Occupational stress has been correlated with job productivity absenteeism, turnover, motivation and other factors directly affecting industry effectiveness. It has been identified as a major factor in the etiology of a number of physical conditions such as coronary heart disease, peptic ulcers, hypertension and diabetes. Relatedly, health insurance premiums are rising steadily as is spending for health care. Spending by private sources, primarily employers, for health care has tripled since 1975 to an estimated $40 billion in 1986. Research to discover effective means of preventing and treating occupational stress must be a critical national priority.

Occupational stress will only increase in coming years without a major national commitment to prevention. This commitment must be based on sound social and behavioral science research. Thus, APA's NIOSH_funding recommendation of $128 million for NIOSH would permit an expansion of workplace stress initiatives.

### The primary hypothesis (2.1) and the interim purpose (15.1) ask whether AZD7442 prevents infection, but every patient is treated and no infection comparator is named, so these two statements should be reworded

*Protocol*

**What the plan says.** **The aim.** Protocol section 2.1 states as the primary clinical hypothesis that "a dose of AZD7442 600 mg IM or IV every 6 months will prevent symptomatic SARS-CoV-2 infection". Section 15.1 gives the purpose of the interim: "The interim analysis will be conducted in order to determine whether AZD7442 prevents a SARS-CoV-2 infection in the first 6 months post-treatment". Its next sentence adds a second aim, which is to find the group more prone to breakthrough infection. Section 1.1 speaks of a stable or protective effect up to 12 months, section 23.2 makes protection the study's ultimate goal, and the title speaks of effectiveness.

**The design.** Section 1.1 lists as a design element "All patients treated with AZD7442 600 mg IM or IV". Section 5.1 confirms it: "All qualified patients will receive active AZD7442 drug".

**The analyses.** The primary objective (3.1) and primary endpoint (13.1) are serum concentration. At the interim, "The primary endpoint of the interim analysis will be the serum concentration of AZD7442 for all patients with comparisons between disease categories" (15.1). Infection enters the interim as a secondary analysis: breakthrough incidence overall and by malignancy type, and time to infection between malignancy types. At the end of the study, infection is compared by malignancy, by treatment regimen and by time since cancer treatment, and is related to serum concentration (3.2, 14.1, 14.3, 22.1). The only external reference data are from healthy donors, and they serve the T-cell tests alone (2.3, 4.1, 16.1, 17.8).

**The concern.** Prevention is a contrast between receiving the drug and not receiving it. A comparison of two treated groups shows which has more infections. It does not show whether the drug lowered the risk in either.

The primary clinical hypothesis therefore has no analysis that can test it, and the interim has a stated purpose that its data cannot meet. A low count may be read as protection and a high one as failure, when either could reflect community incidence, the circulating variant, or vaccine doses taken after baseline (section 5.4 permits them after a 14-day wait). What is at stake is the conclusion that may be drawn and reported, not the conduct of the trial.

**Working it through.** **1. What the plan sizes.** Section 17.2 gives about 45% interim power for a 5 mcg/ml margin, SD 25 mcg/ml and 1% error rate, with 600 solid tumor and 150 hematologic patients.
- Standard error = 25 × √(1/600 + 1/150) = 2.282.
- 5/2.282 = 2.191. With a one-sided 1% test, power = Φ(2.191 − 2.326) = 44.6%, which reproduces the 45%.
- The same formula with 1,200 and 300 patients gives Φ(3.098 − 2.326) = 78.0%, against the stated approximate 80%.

Specifically, this recommendation would allow for a $4.5 million to the NIOSH occupational stress program, with $1.5 million for extramural research, a $1.5 million for extramural training grant, and $1.5 million for intramural research. The additional funding is needed to support prevention and other research, primarily to improve knowledge of stressful working conditions and worker populations at risk for job stress, and to better understand the health effects and related social and economic costs of job stress.

The President's Budget request provides no new funds for the Occupational Safety and Health Activities of the Centers for Disease Control. This lack of any funding increase exacerbates underlying trends which have disadvantaged NIOSH for the last ten years. Although the NIOSH budget has increased over the last several years in terms of constant dollars, its funding profile in terms of actual dollars has been much more flat and in real dollars, NIOSH has actually experienced a decline since 1980.